Your Tired, Your Poor

Mueller, Lisel

Primary Category: Literature / Poetry

Genre: Poem

Annotated by:
Aull, Felice
  • Date of entry: Jul-19-2002
  • Last revised: Jul-28-2010


Mueller traces the path from forced exodus/immigration to struggling with a new language, to the eventual day when "you dream in rhyme, in a language / you never wanted to understand." In this evocation of diaspora and eventual acculturation, speech and language are important metaphors.

The poem is in three sections. Part 1, "Asylum," (14 lines) is enclosed by quotation marks, perhaps because the speaker describing a border crossing is still articulate in her native tongue. This section is highly personalized, written in the first person, and speaks of homesickness, dislocation, abandonment--"the life you say I must leave . . . bundled and tied . . . for the trash collector."

Part 2, "English as a Second Language," (15 lines) is written in the third person and describes the state of estrangement from meaning that accompanies unfamiliarity with a new language and culture. Letters of the alphabet become "crushing crossbar[s]" and "spying eyes." This section ends, however, with some hope that understanding will develop: the letters for the word "tree" might become intelligible, "could take root, / could develop leaves."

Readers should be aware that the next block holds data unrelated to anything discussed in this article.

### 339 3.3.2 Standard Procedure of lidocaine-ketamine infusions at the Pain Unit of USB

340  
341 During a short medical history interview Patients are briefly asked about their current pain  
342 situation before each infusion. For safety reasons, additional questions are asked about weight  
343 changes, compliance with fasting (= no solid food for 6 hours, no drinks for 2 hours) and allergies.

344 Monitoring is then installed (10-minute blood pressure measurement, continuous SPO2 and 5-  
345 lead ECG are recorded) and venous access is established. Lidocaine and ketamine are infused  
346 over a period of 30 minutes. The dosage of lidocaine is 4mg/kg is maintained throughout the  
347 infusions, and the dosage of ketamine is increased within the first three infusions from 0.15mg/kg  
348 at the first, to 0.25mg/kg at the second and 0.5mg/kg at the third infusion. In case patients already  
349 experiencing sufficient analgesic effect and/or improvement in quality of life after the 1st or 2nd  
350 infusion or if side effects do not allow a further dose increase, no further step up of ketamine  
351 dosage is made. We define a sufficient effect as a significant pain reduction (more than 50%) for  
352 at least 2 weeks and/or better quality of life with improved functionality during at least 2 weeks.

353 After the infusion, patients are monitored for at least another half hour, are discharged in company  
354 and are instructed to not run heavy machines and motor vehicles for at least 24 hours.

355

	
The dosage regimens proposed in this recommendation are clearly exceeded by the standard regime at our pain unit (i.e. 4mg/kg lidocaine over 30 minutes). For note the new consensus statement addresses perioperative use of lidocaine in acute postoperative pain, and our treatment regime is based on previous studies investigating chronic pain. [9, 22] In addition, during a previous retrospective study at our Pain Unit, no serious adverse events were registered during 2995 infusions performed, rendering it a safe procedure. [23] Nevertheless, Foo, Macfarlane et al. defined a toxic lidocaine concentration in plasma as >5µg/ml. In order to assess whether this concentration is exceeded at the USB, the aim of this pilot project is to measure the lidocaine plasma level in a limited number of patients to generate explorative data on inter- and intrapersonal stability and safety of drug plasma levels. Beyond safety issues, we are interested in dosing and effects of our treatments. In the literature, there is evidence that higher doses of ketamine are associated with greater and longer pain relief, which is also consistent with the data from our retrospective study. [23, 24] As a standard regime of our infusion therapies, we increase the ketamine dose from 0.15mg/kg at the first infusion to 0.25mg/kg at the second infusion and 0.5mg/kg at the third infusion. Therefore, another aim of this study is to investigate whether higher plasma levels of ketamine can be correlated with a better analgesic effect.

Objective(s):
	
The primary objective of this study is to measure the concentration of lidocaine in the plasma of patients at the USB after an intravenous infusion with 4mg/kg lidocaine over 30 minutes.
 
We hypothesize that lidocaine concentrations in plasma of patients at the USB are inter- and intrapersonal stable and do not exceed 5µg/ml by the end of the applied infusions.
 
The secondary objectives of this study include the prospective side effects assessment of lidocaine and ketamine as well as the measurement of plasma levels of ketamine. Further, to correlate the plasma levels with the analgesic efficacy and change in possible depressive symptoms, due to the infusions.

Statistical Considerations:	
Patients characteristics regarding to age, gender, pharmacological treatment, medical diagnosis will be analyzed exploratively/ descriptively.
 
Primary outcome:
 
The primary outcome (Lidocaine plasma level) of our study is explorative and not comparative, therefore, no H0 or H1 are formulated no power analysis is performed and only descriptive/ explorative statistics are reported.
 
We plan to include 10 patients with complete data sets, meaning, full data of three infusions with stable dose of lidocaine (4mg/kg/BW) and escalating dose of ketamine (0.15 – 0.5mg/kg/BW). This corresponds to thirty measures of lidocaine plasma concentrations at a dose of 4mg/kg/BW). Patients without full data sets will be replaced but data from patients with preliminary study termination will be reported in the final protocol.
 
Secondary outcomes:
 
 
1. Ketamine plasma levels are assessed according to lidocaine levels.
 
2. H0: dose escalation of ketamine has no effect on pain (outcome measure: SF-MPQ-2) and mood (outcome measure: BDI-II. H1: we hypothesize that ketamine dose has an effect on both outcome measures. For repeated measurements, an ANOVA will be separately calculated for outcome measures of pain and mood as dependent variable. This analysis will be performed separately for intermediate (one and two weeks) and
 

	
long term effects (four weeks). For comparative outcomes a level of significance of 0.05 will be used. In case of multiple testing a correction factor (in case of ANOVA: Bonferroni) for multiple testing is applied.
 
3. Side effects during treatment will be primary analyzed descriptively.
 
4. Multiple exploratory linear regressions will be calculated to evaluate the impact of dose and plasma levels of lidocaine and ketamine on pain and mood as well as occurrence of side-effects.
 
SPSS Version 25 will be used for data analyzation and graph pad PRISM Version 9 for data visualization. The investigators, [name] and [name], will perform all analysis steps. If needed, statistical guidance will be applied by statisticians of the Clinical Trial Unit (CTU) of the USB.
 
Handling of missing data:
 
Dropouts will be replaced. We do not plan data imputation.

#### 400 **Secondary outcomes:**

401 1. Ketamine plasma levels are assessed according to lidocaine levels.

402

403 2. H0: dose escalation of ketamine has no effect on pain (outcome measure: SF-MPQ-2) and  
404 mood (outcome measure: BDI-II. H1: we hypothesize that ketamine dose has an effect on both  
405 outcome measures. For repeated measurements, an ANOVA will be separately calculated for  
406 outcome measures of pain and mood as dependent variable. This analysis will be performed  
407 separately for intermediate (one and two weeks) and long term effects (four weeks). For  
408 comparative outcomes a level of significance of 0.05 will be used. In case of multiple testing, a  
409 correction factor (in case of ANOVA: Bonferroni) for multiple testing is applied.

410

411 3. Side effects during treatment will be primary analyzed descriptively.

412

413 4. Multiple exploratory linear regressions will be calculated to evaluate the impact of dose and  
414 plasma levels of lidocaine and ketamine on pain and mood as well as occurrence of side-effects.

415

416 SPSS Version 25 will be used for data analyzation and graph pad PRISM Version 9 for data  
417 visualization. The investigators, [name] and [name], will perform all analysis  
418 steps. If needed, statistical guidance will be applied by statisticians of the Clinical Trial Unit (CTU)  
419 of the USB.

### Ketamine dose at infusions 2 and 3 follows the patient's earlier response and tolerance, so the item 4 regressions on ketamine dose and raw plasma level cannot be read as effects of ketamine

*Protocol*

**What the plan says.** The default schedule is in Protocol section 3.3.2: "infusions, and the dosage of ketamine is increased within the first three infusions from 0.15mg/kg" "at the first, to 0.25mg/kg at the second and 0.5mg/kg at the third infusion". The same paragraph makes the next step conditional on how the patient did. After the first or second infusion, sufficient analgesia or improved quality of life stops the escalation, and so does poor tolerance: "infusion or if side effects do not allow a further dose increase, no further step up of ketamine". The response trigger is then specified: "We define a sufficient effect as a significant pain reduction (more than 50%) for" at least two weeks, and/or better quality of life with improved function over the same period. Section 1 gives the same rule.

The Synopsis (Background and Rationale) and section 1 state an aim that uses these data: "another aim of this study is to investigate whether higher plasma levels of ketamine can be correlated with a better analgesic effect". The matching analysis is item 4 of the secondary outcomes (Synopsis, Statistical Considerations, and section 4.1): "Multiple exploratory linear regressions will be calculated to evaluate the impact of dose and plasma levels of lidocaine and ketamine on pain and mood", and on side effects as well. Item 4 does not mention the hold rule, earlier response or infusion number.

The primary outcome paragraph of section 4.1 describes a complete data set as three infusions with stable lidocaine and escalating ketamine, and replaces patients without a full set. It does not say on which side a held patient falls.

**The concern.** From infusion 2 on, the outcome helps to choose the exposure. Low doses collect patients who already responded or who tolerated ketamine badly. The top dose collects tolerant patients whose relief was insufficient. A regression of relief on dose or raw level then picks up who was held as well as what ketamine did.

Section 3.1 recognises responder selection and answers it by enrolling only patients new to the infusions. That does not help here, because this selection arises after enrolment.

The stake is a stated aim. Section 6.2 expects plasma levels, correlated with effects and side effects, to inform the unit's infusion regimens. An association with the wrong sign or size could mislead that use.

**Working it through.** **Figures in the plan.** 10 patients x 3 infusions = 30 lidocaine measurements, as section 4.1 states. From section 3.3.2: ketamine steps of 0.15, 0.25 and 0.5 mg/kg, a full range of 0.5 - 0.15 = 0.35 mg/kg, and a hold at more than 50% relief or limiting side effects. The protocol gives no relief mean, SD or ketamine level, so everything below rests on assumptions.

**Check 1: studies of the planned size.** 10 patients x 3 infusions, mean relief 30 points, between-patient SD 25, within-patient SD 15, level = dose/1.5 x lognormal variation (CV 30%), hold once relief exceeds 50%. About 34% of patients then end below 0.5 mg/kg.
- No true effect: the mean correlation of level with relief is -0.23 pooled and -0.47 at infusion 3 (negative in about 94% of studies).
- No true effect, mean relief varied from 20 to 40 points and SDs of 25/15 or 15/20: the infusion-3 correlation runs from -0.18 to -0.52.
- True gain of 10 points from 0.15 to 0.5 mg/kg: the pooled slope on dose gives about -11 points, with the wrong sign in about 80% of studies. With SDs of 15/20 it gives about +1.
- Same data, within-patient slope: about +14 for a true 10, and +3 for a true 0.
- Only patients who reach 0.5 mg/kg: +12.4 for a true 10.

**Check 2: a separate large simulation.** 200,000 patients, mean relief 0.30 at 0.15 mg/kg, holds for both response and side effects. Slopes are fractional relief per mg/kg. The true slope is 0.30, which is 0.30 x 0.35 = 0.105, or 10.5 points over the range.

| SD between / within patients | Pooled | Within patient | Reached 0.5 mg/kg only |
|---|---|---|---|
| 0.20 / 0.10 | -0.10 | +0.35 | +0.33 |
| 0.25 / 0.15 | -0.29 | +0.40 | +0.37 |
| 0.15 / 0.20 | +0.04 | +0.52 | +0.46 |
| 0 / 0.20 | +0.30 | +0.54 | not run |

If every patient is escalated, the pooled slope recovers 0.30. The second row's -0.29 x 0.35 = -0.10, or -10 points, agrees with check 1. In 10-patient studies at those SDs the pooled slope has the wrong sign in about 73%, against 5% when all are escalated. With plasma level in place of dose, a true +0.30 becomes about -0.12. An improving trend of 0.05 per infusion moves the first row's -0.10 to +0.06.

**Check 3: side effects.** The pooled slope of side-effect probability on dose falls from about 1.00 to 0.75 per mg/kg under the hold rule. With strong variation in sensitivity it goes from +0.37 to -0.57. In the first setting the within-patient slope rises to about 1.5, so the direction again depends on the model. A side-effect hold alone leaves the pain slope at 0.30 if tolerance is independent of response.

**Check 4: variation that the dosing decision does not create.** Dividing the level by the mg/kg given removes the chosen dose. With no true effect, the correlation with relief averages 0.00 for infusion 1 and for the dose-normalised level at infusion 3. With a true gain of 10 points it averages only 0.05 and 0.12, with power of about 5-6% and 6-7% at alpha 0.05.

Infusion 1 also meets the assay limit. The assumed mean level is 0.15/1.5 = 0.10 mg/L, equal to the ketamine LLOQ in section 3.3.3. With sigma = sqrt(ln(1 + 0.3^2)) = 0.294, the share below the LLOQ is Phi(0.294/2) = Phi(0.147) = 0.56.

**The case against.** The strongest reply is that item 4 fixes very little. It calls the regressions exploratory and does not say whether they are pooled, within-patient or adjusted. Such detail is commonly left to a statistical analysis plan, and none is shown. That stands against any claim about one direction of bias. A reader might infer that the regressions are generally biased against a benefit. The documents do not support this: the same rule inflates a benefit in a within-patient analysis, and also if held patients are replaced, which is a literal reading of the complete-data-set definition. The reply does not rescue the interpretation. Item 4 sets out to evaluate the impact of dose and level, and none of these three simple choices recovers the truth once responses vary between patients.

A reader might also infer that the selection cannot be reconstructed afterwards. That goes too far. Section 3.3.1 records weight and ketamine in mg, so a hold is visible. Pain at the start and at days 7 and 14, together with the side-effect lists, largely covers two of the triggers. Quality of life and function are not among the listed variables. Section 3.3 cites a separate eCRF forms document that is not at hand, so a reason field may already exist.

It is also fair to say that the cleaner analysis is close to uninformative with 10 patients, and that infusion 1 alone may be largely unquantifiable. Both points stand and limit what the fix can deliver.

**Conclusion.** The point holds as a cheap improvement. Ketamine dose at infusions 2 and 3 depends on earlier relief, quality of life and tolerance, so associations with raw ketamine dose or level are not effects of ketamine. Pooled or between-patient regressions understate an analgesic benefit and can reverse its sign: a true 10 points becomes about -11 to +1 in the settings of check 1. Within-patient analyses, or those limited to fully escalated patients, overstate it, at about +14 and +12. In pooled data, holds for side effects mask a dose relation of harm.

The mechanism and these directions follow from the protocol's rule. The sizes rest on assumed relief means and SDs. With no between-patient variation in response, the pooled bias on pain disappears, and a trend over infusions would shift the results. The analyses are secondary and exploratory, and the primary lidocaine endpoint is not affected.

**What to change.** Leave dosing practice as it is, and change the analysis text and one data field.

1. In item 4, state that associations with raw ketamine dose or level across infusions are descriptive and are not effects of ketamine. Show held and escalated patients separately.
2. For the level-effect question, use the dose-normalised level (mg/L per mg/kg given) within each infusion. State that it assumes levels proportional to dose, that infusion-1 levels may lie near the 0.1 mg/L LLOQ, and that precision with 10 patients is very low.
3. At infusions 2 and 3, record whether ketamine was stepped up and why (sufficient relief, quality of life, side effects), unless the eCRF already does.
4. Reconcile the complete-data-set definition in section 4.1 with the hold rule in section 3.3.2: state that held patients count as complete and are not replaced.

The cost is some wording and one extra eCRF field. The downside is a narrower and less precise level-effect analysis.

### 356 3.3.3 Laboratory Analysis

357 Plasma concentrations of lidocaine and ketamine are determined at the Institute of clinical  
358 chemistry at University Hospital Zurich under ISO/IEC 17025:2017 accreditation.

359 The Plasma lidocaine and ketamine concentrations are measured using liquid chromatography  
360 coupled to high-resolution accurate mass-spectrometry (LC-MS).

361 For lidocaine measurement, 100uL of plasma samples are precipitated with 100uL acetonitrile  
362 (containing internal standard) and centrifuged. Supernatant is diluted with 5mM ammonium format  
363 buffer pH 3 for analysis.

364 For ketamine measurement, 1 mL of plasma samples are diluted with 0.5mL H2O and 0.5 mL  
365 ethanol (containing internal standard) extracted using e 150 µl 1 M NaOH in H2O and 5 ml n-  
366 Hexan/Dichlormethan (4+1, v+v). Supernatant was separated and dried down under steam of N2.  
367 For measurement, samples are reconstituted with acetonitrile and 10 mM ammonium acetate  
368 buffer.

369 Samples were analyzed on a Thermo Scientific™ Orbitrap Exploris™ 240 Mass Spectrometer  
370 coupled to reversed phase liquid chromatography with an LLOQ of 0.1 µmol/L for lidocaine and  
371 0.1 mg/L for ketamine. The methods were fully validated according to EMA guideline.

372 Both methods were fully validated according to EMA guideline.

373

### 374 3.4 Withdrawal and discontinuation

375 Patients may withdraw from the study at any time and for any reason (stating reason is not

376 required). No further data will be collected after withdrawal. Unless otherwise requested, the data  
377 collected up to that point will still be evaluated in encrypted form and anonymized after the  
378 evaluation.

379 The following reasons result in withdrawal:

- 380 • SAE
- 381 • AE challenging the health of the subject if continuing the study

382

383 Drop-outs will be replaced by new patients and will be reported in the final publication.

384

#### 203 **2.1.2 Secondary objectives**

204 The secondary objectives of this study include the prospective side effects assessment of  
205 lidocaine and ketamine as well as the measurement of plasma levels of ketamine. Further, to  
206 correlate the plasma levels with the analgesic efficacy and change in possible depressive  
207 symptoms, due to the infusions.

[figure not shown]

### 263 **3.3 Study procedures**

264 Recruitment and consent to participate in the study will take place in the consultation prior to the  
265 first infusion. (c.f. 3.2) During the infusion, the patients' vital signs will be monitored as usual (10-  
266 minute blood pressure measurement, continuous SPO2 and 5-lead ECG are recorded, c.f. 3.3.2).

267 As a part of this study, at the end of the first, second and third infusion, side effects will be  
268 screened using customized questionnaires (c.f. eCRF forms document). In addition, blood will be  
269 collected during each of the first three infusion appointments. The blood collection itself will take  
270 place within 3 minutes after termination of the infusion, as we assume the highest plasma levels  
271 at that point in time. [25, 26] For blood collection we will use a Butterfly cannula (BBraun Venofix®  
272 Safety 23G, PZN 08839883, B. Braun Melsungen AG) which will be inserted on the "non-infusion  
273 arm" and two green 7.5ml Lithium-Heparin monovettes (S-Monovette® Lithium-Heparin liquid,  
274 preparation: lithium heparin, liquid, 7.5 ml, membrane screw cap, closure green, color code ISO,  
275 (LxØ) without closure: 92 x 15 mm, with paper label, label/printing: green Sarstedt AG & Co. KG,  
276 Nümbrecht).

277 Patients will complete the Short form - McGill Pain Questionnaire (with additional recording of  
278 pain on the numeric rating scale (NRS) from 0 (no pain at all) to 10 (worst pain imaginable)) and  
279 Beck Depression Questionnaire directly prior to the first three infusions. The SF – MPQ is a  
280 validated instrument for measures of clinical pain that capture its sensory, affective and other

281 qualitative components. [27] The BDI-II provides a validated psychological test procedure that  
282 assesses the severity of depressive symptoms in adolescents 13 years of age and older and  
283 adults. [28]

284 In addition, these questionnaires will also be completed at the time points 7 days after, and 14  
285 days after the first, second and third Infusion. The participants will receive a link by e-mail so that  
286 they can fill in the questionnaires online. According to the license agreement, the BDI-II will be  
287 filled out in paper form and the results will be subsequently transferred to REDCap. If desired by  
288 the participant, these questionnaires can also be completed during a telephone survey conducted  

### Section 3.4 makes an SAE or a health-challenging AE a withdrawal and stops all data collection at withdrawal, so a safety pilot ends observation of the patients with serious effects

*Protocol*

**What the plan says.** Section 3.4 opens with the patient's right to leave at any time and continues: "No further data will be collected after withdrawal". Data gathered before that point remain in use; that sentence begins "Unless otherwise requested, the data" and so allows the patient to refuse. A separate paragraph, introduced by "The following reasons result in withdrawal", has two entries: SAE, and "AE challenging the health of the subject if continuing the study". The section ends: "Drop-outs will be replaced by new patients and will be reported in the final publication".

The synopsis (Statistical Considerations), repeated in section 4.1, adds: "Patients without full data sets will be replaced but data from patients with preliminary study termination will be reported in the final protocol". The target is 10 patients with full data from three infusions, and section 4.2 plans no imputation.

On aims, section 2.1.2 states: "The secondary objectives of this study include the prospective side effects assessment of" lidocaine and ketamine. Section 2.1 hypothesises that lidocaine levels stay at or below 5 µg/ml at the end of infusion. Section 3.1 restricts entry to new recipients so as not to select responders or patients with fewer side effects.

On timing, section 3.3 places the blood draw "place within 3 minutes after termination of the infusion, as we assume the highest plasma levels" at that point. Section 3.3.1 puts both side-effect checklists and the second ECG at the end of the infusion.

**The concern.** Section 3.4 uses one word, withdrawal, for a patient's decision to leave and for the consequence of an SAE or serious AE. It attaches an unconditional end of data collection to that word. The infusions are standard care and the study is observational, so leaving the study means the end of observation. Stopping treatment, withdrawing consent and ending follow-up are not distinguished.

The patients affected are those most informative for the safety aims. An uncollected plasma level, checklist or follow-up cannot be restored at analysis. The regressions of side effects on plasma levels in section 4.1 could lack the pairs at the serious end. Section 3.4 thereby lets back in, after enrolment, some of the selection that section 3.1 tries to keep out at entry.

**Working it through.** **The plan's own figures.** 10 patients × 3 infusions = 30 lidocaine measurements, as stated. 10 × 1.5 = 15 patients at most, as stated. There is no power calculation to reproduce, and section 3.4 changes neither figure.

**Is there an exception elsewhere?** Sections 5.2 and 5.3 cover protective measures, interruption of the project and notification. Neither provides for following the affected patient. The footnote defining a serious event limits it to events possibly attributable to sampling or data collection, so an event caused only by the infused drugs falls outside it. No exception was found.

The final 16 line section, "Crossing Over," is written in the second person and marks the day when the transition to the new country and the new life and the new language is as complete as it ever will be. Now fully able to comprehend her surroundings, the speaker feels compelled to name the details of her environment, finds herself "humming the music you stuffed your ears against" and notices a certain strangeness when she communicates with those she left behind--"voices from home arrive . . . bent by the ocean."


Mueller, an immigrant from Hitler's Germany, has captured well all the elements of being forced to leave one's native country and of having to adapt to a new one. Her poem illustrates not only the difficulties of acculturation, but also the ambivalence which frequently accompanies immigration. There is loss, as well as gain.


Mueller won the 1997 Pulitzer Prize for the collection, Alive Together, in which this poem appears.

Primary Source

Alive Together


Louisiana State Univ. Press

Place Published

Baton Rouge